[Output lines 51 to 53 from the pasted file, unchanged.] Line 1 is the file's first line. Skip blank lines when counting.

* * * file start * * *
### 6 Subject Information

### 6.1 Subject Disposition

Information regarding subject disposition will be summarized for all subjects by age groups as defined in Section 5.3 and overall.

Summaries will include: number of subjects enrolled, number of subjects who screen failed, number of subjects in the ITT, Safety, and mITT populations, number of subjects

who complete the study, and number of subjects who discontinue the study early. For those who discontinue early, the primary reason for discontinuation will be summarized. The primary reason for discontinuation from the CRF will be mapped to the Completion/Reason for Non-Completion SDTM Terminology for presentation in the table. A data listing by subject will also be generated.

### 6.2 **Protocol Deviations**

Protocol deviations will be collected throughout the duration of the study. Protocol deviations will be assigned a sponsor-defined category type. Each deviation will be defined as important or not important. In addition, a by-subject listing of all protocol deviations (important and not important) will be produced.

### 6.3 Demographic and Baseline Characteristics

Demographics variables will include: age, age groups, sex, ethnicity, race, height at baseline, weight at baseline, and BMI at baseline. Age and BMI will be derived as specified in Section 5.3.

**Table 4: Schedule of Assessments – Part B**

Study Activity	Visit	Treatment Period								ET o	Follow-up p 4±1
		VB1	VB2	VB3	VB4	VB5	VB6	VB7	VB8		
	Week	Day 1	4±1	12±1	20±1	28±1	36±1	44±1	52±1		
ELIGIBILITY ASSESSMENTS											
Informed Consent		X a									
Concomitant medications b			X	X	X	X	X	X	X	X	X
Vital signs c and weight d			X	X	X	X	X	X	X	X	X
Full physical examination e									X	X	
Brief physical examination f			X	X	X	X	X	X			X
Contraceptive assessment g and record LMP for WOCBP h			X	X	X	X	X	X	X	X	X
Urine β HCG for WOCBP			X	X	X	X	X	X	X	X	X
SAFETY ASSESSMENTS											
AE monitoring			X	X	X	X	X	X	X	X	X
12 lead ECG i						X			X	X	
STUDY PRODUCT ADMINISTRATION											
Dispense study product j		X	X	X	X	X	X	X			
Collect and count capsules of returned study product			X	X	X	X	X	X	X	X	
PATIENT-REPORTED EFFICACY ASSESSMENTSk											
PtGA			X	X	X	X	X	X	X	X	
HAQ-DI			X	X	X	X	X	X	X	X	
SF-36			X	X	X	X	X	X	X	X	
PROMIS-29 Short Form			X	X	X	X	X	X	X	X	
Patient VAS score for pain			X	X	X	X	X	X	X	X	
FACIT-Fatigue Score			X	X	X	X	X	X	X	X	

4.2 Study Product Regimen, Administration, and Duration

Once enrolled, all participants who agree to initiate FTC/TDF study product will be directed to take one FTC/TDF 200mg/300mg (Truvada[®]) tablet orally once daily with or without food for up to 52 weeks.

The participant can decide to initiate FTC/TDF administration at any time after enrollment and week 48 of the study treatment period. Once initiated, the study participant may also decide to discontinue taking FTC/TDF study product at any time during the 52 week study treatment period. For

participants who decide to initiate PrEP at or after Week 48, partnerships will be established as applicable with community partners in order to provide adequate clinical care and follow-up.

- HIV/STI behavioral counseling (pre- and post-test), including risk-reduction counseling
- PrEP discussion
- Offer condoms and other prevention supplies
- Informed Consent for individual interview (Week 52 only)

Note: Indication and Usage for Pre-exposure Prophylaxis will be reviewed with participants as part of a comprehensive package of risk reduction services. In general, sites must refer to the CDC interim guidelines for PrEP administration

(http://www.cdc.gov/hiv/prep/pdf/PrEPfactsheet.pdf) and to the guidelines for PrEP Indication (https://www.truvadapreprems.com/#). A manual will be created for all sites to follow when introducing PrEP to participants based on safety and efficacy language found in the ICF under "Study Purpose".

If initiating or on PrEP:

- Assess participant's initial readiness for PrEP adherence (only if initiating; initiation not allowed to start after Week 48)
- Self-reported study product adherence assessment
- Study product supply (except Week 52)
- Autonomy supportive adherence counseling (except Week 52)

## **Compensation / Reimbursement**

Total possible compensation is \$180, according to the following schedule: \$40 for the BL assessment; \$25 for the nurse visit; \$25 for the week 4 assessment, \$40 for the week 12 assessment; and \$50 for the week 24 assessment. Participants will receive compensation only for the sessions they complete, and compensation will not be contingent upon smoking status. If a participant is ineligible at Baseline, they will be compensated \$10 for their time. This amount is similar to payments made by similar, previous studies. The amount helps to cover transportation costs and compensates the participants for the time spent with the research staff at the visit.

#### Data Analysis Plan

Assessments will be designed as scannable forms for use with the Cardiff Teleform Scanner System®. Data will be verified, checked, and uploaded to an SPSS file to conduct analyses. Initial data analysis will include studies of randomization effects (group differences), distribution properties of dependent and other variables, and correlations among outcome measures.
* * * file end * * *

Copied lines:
Total possible compensation is \$180, according to the following schedule: \$40 for the BL assessment; \$25 for the nurse visit; \$25 for the week 4 assessment, \$40 for the week 12 assessment; and \$50 for the week 24 assessment. Participants will receive compensation only for the sessions they complete, and compensation will not be contingent upon smoking status. If a participant is ineligible at Baseline, they will be compensated \$10 for their time. This amount is similar to payments made by similar, previous studies. The amount helps to cover transportation costs and compensates the participants for the time spent with the research staff at the visit.

#### Data Analysis Plan

Assessments will be designed as scannable forms for use with the Cardiff Teleform Scanner System®. Data will be verified, checked, and uploaded to an SPSS file to conduct analyses. Initial data analysis will include studies of randomization effects (group differences), distribution properties of dependent and other variables, and correlations among outcome measures.